A Short Biography of
Jacob A. Thurston
The Bethel Journals
From the Bethel News, 1904, E.C. Bowler, Editor
One of the most successful of Bethel's business men, and one who has encountered more of the adversities of life than usually falls to the lot of man, and has recovered there from solely through his own energy and indomitable will, is Jacob A. Thurston, general trader, lumberman, and manufacturer of spool stock, dowels, and staves. Mr. Thurston is a descendant of sturdy New England stock; he was born in Eaton, N. H., Nov. 15, 1843, moving with his parents while yet in his in-fancy, to Errol, N. H., where he remained until twenty-two years of age; when not attending school, he labored on the farm in the woods, assisting materially in supporting a family of ten children, of which he was the eldest; yet he saved an honest penny now and then, and in 1875, had accumulated enough to engage, in a small way, in lumbering for himself, by the purchase of timber lands bordering the Androscoggin.
His operations were confined to the logging of spruce, which business he extended as fast as opportunity permitted. ~In 1881, he partially relinquished timbering and entered business as a general trader at Newry, succeeding Calvin Bisbee. Subsequently he purchased the spool stock and dowel manufacturing plant of John Wyman, rebuilt it and with a 40 h. p. engine still continues its operation. A few years later he acquired a similar plant on Sunday River in Riley Plantation. This mill was later destroyed by fire and never rebuilt.
In 1893, Mr. Thurston began operations as a manufacturer of spool stock, dowels, staves in connection with a general wood-working plant, at Swan's Corner. This was destroyed by fire in May 1903, involving a loss of $6,000 upon which there was no insurance. Nothing daunted however, he rebuilt the plant and placed it in operation with a 50 h. p. engine and boiler in the following July. These two plants in conjunction with a similar plant operated by water power at Frye (north of Rumford Falls), furnished employment for from 40 to 60 hands and manufactured upwards of 2000 cords of birch and hard wood in a season.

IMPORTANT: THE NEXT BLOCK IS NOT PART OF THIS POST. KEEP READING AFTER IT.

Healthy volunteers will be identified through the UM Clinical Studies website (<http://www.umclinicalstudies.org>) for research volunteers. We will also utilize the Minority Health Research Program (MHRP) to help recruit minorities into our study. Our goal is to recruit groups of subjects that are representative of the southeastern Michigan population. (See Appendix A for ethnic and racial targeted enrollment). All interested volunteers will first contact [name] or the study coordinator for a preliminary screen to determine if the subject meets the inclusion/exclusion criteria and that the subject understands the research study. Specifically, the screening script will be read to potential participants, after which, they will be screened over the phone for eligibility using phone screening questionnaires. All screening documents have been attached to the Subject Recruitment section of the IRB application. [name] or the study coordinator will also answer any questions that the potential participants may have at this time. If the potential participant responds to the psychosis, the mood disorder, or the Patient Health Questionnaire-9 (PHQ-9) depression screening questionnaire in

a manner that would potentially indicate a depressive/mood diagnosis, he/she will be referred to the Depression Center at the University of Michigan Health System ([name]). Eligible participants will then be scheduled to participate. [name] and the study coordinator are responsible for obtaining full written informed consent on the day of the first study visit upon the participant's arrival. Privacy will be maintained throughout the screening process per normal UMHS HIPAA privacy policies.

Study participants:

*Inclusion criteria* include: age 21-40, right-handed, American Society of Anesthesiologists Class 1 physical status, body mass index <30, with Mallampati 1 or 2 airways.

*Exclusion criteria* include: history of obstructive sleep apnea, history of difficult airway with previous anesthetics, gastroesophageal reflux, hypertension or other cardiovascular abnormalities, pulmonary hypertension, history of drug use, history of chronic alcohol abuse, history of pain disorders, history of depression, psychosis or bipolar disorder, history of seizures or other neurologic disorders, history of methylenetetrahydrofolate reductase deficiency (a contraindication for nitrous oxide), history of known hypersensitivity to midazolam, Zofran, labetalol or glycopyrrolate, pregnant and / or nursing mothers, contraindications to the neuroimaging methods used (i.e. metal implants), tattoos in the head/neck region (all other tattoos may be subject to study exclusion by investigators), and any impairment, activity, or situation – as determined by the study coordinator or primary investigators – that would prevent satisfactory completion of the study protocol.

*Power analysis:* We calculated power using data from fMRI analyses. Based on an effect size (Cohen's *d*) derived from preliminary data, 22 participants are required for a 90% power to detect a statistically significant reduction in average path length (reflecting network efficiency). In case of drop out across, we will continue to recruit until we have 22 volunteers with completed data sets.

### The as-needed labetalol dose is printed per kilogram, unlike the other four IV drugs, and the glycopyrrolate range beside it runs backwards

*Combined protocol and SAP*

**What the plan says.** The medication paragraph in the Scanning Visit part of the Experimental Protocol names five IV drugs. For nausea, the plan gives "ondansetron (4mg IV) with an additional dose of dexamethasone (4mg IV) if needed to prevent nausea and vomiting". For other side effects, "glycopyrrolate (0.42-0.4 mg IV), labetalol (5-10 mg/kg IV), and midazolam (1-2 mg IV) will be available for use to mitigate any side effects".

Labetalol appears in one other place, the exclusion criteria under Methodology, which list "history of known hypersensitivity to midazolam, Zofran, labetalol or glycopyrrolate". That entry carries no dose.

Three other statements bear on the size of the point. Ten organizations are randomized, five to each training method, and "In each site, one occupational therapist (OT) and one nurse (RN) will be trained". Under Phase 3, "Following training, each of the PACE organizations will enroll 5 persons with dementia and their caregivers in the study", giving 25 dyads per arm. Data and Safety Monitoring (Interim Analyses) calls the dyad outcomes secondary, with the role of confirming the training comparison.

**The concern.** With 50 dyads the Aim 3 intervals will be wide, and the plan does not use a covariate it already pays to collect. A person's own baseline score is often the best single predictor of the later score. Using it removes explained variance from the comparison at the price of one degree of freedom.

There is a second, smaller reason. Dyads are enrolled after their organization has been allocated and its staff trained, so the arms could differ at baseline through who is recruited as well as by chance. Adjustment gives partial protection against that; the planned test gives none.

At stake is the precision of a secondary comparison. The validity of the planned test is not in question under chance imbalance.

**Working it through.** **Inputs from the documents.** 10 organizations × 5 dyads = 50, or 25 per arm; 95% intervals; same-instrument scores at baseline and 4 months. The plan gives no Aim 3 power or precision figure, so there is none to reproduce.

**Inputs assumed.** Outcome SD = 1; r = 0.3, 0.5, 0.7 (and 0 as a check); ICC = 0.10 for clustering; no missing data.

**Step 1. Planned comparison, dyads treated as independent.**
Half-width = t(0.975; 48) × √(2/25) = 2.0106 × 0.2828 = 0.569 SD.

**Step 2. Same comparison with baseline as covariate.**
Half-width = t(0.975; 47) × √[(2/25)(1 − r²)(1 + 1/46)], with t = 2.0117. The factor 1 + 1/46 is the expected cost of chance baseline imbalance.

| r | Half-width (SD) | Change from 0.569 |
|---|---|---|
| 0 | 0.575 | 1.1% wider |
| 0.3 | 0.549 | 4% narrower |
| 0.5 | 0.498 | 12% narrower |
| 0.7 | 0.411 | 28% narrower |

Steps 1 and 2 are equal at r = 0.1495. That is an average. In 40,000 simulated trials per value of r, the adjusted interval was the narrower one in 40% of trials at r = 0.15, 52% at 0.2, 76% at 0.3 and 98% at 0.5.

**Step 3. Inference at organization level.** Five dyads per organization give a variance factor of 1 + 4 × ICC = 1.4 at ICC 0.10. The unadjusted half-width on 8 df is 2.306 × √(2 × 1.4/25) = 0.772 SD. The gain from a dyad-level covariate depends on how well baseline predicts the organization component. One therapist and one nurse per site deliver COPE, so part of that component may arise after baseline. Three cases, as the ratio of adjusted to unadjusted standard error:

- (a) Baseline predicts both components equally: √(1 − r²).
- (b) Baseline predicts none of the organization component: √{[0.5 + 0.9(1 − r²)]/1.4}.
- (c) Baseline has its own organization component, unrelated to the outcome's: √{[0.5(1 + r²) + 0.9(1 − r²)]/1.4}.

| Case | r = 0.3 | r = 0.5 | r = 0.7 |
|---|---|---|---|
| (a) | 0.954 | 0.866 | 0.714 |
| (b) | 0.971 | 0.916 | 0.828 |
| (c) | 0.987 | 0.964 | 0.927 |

In 1891, Mr. Thurston purchased the farm in Mayville, where he now lives (1904), but still remained a resident and general trader of Newry until 1897, when he erected a store and storehouse opposite his residence in Mayville. He moved his family there that year. In May, 1900, his entire set of farm buildings was destroyed by fire involving a loss of $ 10,000 with but $3,000 insurance. The buildings destroyed were soon replaced by more modern ones, but he had barely recovered from this loss when, as previously stated, his mill at Swan's Corner was destroyed. This was followed in September by the burning of the mill boarding house at Swan's Corner. Added to all this Mr. Thurston at one time in association with others, encountered a heavy loss by business reverses, but has pluckily continued and at present not only successfully operates the plants alluded to, but operates one of the best and most completely stocked general stores to be found in the county.
Mr. Thurston was for many years first selectman in Errol, N.H., and was for ten or a dozen years, town clerk and treasurer of Newry; was also postmaster of that town fifteen years. He was married to Miss Flora Dinsmore of Colebrook, Jan 1, 1879, and they have three children; the eldest, Maud, graduated from Gould's Academy in 1900, and is at present a student in Bates College; Ruby, who is at home, and Paul, a student in the Academy.
Home purchased by J.A. Thurston in 1893. This was the home destroyed by a fire in 1900.
Photo credit: The Bethel Historical Society
Photograph of the J.A. Thurston store in 1904 which stood across the Bethel to Rumford Road (Route 26) from the house and barn pictured above. The man standing by the tree may be Thurston but was not identified in the newspaper. Photograph copied from the 1904 Bethel News.
J.A. Thurston family home built after 1900 to replace the buildings lost by fire.
Photograph credit: Thurston family.